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Student Member Spotlight—Aliça Diehl

With the kickoff of the Organic Trade Association’s new Student Member program, The Organic Report spoke with one of the association’s newest members Aliça Diehl (22), a Master’s of Business Administration candidate at the University of Oregon’s Lundquist College of Business Center for Sustainable Business Practices, to learn more about her perspectives and goals.

Tell us a bit about yourself.

I’m a nerdy nature-lover who gets excited for every mealtime. I studied neuroscience in college, but decided to pursue the more relatable and visceral passion for food I’ve had since I was a kid. At first, I approached that through a personal and community-health lens. More recently, I’ve pivoted to an environmental focus (although the two are certainly interconnected). I’m currently studying the intersection of business and sustainability through an MBA at the University of Oregon. I’m building up business acumen in preparation to be a better change agent for a food system that supports a healthy planet.

When did you first become interested in organic and why?

I became fascinated by nutrition one summer while supporting my father in managing his Type I Diabetes. At first, my approach was all numbers and macronutrients. As I learned more, the importance of sourcing achieved greater significance. Taking such care to make food choices that would help me thrive, it only made sense to make sure that that food wasn’t coming with synthetic inputs that would hamper that goal. In time I recognized that sourcing that’s better for me is also better for the planet. Organic practices and certification help me make decisions that align with that win-win scenario.

How will you apply what you have learned about business and sustainability once you graduate?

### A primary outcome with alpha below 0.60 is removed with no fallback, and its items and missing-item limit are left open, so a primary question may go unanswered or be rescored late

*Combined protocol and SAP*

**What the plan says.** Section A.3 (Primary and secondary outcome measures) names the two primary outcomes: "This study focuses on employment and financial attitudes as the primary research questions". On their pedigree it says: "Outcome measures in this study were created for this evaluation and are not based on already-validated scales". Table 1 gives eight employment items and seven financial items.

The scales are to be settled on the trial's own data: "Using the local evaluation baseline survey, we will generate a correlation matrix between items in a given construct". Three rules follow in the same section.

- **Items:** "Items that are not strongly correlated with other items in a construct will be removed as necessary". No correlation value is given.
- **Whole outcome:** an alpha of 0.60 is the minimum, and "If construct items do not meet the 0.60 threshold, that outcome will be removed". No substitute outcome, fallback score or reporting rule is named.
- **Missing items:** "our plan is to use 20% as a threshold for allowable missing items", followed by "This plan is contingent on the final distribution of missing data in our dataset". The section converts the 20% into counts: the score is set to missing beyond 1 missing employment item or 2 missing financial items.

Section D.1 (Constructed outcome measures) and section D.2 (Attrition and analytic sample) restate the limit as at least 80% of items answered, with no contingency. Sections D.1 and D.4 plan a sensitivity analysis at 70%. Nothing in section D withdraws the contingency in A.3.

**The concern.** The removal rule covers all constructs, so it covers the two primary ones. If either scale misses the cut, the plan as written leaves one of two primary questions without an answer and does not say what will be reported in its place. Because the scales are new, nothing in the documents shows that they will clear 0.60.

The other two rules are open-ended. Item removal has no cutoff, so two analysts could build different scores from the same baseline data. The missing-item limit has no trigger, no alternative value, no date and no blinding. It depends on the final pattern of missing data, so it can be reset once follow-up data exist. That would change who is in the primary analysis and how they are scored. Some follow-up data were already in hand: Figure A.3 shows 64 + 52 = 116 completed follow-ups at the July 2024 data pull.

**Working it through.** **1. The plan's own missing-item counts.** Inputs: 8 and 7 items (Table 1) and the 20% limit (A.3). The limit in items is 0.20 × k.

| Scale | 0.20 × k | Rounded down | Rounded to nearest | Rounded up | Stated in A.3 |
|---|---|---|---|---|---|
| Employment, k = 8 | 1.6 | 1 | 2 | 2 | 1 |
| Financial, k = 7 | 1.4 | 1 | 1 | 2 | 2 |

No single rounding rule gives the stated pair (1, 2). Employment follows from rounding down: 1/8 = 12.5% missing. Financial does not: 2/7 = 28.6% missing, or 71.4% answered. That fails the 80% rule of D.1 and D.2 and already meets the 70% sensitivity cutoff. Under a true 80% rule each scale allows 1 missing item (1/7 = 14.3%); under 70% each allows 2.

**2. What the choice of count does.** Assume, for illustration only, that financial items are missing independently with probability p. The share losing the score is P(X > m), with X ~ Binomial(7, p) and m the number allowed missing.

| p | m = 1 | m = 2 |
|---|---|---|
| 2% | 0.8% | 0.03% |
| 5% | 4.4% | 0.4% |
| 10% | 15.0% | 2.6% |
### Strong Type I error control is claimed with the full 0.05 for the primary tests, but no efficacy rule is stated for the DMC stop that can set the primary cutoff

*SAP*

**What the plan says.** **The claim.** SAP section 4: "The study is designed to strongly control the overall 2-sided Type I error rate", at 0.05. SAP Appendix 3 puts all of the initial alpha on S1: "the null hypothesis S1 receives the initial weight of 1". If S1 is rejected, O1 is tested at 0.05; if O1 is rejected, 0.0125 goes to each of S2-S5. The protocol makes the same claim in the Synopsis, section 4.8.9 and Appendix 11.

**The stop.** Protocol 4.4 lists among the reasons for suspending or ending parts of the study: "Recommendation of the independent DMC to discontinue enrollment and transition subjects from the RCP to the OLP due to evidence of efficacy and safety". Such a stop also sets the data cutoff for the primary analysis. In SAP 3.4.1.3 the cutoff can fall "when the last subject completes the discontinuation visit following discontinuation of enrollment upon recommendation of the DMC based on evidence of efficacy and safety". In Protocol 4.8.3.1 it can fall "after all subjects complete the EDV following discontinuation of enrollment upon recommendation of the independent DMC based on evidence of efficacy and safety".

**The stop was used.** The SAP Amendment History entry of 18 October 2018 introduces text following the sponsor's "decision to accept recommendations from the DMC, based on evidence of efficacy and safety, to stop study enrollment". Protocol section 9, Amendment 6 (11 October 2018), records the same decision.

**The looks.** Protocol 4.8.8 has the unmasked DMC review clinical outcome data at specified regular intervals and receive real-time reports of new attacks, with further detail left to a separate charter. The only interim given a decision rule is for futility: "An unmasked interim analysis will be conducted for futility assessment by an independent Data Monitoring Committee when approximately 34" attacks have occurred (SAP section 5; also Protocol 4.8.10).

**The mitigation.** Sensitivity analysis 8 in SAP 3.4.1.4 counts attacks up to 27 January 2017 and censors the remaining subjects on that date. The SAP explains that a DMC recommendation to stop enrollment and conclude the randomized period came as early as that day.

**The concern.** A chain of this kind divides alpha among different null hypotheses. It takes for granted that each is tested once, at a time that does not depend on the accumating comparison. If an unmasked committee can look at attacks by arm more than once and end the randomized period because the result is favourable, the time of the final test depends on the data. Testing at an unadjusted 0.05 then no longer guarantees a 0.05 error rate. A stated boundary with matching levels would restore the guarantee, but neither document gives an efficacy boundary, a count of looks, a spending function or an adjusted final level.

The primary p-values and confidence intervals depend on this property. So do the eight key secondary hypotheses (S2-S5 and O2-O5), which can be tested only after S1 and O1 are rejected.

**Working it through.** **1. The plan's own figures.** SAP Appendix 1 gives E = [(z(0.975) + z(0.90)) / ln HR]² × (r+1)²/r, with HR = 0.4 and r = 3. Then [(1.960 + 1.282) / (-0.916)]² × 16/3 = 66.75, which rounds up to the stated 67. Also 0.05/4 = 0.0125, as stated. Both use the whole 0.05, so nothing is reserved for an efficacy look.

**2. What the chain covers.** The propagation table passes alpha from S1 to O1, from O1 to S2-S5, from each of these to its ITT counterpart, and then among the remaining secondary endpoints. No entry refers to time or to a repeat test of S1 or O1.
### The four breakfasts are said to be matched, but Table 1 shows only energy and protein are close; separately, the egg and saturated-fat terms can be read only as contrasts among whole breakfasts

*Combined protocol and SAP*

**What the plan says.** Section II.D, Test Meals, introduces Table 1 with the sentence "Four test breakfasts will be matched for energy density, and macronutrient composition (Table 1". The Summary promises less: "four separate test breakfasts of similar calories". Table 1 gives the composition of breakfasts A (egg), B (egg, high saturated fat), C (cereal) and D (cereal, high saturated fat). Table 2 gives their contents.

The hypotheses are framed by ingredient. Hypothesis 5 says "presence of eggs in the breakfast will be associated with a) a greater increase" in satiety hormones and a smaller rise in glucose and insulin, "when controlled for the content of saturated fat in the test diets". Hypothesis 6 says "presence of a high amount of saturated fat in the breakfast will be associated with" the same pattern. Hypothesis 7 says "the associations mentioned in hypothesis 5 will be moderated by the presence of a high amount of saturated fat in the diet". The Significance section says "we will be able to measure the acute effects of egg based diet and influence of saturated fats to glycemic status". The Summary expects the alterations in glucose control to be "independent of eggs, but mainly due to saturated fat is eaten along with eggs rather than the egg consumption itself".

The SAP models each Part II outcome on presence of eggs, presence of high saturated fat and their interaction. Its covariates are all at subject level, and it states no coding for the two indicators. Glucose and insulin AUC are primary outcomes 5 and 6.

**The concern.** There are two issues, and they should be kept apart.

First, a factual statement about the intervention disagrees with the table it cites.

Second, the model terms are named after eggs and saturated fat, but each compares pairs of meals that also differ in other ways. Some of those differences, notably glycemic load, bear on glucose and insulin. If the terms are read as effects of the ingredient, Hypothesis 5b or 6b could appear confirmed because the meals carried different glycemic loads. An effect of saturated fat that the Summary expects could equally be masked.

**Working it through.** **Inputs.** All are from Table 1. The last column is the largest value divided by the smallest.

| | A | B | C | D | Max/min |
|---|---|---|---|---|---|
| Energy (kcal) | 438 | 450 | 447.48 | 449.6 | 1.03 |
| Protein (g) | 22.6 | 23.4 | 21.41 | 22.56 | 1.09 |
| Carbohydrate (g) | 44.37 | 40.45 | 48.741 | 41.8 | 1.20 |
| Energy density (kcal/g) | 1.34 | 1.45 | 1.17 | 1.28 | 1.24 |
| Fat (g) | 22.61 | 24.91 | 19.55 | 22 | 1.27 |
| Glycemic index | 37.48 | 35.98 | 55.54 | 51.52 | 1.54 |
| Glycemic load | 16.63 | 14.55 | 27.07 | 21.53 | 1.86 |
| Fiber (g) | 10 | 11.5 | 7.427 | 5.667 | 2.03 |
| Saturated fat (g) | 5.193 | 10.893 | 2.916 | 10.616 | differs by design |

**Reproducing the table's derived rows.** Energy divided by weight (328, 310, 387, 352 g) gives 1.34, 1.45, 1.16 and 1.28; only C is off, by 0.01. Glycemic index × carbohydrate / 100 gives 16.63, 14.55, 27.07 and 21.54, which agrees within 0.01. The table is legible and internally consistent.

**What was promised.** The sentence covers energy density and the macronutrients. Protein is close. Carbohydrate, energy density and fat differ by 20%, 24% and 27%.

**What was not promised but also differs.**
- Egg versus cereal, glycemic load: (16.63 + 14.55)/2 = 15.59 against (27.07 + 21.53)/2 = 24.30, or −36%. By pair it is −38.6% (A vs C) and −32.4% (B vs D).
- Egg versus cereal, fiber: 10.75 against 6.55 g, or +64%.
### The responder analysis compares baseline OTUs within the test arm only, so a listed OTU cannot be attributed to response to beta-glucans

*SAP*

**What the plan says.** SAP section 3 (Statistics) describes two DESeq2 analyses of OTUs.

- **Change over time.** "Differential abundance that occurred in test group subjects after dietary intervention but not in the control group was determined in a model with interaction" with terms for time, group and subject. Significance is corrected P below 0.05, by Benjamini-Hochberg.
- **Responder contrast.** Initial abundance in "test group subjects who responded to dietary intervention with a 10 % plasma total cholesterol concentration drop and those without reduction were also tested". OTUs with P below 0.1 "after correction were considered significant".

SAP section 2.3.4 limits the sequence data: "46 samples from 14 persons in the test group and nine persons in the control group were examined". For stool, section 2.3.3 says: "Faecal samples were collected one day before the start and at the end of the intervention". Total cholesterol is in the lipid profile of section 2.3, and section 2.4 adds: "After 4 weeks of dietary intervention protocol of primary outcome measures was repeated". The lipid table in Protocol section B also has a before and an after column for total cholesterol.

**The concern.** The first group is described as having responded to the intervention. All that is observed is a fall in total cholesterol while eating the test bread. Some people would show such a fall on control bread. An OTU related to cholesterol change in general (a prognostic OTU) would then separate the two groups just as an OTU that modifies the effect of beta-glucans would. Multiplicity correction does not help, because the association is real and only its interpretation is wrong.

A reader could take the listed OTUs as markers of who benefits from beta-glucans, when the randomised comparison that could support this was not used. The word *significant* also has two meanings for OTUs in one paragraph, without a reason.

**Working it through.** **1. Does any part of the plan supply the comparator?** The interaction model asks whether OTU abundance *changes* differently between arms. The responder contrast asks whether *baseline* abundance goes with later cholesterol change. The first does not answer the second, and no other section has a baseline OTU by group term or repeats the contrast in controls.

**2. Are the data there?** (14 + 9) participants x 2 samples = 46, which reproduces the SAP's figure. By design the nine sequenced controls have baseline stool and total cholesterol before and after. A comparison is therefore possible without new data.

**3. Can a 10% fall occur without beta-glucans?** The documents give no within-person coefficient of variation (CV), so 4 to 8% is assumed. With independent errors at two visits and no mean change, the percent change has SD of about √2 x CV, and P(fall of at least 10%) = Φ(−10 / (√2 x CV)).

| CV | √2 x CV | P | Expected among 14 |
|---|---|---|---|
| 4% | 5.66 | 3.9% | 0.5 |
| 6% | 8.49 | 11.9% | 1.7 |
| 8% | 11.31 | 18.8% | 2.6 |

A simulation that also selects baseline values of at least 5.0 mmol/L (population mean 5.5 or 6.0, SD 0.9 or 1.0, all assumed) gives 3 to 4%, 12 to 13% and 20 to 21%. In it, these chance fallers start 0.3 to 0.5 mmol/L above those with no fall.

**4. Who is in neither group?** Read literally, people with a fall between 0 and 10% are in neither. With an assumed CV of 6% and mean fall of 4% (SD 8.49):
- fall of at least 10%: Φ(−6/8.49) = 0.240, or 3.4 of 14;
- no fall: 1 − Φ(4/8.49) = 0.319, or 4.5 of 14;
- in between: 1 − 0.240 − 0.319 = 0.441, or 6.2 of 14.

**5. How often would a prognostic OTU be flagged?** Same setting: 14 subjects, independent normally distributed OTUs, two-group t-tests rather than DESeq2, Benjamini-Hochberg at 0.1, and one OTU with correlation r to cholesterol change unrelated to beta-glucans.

When I finish my MBA in June, I’m excited to dive back into the food system, and a role with “sustainability” in the title really appeals to me. I want my professional time to be devoted to transforming our food system into one that’s viable to sustain. Once I complete my MBA program, I’d like to work with existing food businesses, internally or as a consultant, to help guide their transformation to practices that are better for our planet and its people. That can take a lot of different forms, and the inherent variety and need for creativity will get me going.

What do you see as the biggest opportunity for organic?

Organic feels to me like the ‘big sister’ of sustainability in the food system. She’s worked hard to build the success she has, and now I’d love to see her leverage that success and experience to support some of her younger siblings. Mitigating the planetary crisis we’ve gotten ourselves into will take unprecedented collective action. Working together and offering our different strengths towards our common goal are organic’s biggest opportunity.

What is holding us back?

Accessibility—on the eater side and the grower side. Before I stepped into the food business world, I spent several years with non-profits as a healthy-eating educator in communities facing disproportionate barriers to healthy food access. The role wore me down because the best I could do was help people navigate a food system that wasn’t built for them or the planet to thrive. I wanted to talk to them about things like organic, but that kind of food was so inaccessible that the point felt moot. There are parallel struggles on the grower side—farmers for whom the transition to organic certification is prohibitively expensive. This is one symptom of larger ailing systems more than it’s an error of organic, but this lack of accessibility holds us back.

Who or what do you look to for inspiration, and why?

I’ve always been inspired by the sensory experiences that our planet offers—the vibrancy of a sunset, the smell of forest air, the feel of an ocean wave washing over me. More recently, I’m inspired by the interconnectivity and brilliance of our planet’s systems. There are amazing frameworks there for us to emulate and so much wisdom for us to learn from.

What fuels you? What are your passions outside work and study?

Play and time outdoors fuel me (bonus points for both at the same time). I wish I could play beach volleyball every single day, and I’m starting to learn to play tennis. I love swimming in the ocean and feel serenely centered after a hike. Cooking is a favorite hobby too, when I have time to relax and really enjoy it. I’m always looking for opportunities to exercise creative expression, and of late, I’ve done that through dance, drawing, and fiber arts.

This article was originally published in the Spring 2022 Organic Report, you can view the full magazine here.